Oh, sorry, yes! I will edit the instructions to specify that the date format needs to be YYYY.

(We’re tricking the Daily Notes plugin, here. It simply thinks that we’re working on a note for year 1, year 2, etc. Heh.)

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If anyone comes across using R and is using Ryan’s method, I can save you a few minutes importing your vault. I wrote a library with a function to read a folder of markdown files and pull the codes/wikilinks out. It’s my first R project, so I might not have structured the data right - if there’s anything I can do to make it easier to import to other packages or standards, submit an issue.

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Thank you @ryanjamurphy I really like your work. I’m adapting it into my current research now. I have a question which is how do you deal with hierarchical themes? To put it another way, I have Themes >> Sub-Themes >> Codes, how should I demonstrate their levels?

In Nvivo I believe it’s quite easy to set this kind of code level.

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Sorry for the delayed response.

The trouble with that kind of question is that there are many answers. Off the top of my head, I’d consider linking themes to one another. In fact, this allows arbitrary nesting: themes a, b, and c could all point to theme 1, which could point to theme α, etc.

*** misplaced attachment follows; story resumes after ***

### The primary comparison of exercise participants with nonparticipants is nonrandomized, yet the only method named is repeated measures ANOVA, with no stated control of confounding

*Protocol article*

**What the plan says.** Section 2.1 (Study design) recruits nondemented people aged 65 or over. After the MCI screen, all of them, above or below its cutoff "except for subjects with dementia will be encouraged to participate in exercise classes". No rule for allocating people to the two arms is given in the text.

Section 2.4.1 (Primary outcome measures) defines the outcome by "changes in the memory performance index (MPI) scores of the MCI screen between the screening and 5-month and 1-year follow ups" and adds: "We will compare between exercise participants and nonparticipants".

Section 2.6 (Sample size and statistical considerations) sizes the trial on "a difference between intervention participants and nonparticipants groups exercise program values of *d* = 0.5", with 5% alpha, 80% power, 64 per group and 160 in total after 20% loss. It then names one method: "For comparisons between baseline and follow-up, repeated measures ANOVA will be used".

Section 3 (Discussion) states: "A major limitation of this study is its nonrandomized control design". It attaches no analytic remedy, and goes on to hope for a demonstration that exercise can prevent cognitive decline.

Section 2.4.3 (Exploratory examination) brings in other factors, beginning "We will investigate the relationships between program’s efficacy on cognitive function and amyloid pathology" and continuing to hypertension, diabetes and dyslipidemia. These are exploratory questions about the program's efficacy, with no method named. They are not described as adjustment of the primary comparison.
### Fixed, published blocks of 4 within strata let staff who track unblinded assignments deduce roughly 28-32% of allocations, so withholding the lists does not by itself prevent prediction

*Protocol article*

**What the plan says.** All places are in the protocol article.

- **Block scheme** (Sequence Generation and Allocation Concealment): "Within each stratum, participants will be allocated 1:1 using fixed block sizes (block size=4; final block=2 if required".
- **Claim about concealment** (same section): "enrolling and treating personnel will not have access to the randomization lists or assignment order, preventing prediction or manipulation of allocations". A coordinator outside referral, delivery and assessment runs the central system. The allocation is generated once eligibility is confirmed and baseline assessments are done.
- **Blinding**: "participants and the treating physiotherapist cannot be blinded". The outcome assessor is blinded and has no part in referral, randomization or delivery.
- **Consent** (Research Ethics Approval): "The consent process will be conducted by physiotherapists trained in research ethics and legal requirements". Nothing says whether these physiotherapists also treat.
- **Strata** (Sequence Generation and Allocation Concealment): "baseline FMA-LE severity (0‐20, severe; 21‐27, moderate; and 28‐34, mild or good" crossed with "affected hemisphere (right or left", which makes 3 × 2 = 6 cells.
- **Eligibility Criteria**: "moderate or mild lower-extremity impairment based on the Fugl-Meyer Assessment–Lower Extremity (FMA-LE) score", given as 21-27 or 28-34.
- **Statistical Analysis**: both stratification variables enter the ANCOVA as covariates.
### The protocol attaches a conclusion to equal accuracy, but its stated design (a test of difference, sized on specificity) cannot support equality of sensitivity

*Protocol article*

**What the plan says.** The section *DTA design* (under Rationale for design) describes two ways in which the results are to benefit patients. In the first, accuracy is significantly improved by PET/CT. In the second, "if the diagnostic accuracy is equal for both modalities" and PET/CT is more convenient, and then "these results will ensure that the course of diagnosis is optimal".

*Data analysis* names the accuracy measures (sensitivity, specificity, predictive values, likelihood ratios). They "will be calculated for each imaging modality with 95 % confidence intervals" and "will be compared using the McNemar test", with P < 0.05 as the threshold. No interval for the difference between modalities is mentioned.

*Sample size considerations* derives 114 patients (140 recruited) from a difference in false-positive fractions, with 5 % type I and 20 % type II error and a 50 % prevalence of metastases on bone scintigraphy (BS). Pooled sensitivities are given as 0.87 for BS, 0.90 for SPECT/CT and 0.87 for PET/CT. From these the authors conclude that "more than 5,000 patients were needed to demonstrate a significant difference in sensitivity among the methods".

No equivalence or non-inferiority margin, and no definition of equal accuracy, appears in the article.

You could also get into metadata for this, giving data or themes different metadata and then using e.g., dataview to query it.

So, a lot of this is up to you. I don’t know if there’s a “best” way!

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I’d love to use this for my dissertation. Thanks for this Ryan. Hierarchical themes would be nice too. I’ll play around with it in a few weeks when I’m done with this semester but if you have examples of how to do hierarchical themes that would be great. A screenshot perhaps? I read your response but not entirely sure how that would work. I’m not very good at dataview and I’m not entirely sure what you mean by arbitrary nesting.

Have you ever heard of Second Brain PKM Insights with AI and Text Graph Visualization. I was thinking about using this software along with your approach.

I have not looked into Nodus at all, sorry.

The new Canvas tool may be very useful for this kind of hierarchical coding:

On the off-chance this is helpful to someone, here’s a python script to convert a CSV file into individual data files (one file per row)

import csv
import os

# Create the data subfolder if it doesn't already exist
if not os.path.exists('data'):

# Open the CSV file and read the rows
with open('input.csv', 'r') as csv_file:
  reader = csv.reader(csv_file)

  # Read the header row
  header = next(reader)

  for i, row in enumerate(reader):
    # Transpose the row and write it to a new file in the data subfolder
    filename = f"{i:04}.md"  # Use four-digit filename with leading zeros
    with open(os.path.join('data', filename), 'w') as output_file:
      output_file.write('\n'.join([f"{header[i]}: {row[i]}" for i in range(len(row))]))

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Nice! There’s a similar script available here: